• 16 May 2023
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Mangoes: The King that rules for centuries in South Asia

Mangoes: The King that rules for centuries in South Asia

Mangoes are one of the most popular and delicious fruits in the world, but they are more than just a sweet treat. In South Asia, where mangoes are believed to have originated, they have a long and rich history and culture that spans thousands of years and various religions and regions.

The Origin and Spread of Mangoes

Mangoes are the fruits of the tropical tree Mangifera indica, which belongs to the cashew family. According to some sources, mangoes are native to the region between northwestern Myanmar, Bangladesh, and northeastern India, where they have been cultivated for over 4,000 years. Other sources suggest that mangoes may have originated in Sri Lanka or Indonesia.

Mangoes were introduced to various parts of the world by traders and adventurers who were drawn to their taste and aroma. The Portuguese landed in India in the 16th century and were among the first to bring mangoes to Africa and Brazil. The Mughals, who dominated India and Pakistan from the 16th through the 19th centuries, were also influential in spreading mangoes throughout South Asia. They planted mango orchards in their royal gardens and named some of the types after their emperors and nobles.

Today, mangoes are grown in over 100 countries, with India being the largest producer and exporter. Pakistan, Bangladesh, Thailand, Indonesia, Philippines, China, Mexico, Brazil, and Egypt are also among the significant mango-growing countries. There are hundreds of varieties of mangoes, each with its shape, size, color, flavor, and quality.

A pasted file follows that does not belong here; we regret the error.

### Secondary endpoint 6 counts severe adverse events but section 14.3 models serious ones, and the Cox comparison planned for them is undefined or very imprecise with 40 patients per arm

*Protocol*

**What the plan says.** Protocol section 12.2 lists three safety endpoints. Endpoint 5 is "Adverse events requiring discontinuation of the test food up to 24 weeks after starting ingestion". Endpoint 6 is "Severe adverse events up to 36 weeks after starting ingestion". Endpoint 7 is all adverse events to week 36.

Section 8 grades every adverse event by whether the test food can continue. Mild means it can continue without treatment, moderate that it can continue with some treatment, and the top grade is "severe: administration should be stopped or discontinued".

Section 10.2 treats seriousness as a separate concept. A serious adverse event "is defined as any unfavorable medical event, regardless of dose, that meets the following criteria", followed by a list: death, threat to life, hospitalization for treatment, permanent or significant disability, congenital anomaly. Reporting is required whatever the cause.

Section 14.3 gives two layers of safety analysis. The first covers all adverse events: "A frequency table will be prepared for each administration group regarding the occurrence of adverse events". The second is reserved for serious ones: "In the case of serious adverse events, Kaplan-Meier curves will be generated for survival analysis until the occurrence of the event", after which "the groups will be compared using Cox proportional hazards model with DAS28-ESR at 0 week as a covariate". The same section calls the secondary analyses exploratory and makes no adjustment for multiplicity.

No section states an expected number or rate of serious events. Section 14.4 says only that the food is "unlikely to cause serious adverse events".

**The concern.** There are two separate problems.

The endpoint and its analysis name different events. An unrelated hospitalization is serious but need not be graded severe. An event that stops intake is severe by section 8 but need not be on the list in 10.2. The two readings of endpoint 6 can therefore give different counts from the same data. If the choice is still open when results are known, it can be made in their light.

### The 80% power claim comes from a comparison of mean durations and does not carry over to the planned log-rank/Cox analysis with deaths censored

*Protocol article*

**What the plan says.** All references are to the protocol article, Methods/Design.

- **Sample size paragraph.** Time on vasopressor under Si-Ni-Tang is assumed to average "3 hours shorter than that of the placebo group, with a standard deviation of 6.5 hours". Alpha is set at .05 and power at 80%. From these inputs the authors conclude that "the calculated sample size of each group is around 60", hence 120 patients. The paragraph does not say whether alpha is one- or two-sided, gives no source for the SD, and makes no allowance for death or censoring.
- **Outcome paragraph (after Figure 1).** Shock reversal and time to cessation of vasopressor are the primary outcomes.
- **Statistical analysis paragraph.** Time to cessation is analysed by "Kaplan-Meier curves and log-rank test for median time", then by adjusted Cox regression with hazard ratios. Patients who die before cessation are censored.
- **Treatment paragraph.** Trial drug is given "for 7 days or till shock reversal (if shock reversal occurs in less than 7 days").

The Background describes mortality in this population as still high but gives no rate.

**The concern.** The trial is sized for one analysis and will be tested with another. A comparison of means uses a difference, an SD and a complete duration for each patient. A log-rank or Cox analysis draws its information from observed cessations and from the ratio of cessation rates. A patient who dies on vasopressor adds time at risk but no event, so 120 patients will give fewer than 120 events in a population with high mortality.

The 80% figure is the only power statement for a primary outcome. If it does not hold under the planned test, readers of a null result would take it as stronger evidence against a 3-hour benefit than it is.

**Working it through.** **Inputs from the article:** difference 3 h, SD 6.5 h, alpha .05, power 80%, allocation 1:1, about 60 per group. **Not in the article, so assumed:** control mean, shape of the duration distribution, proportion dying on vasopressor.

The Symbolism and Significance of Mangoes

Mangoes are not only a source of food and income for millions of people in South Asia, but also a symbol of life and prosperity. Mangoes are revered by many religions and cultures in the region, such as Hinduism, Buddhism, Islam, and Sikhism.

In Hinduism, mangoes are associated with several gods and goddesses, such as Ganesha, the elephant-headed god of wisdom and success; Parvati, the goddess of love and fertility; and Lakshmi, the goddess of wealth and abundance. Mangoes are offered to these deities as a sign of devotion and gratitude. Mango leaves are also used to decorate doorways and temples during festivals and ceremonies.

In Buddhism, mangoes have a special connection with Buddha himself. According to legend, Buddha was presented with a mango grove by a wealthy merchant named Amrapali. Buddha accepted the gift and spent his time meditating under the shade of the mango trees. He also taught his disciples about the impermanence of life using a ripe mango as an example.

In Islam, mangoes are considered a gift from Allah and a symbol of paradise. The Prophet Muhammad is said to have enjoyed eating mangoes and praised their sweetness. Some Muslims believe a mango tree in heaven bears fruits of different colors and flavors. Mangoes are also used to break the fast during Ramadan.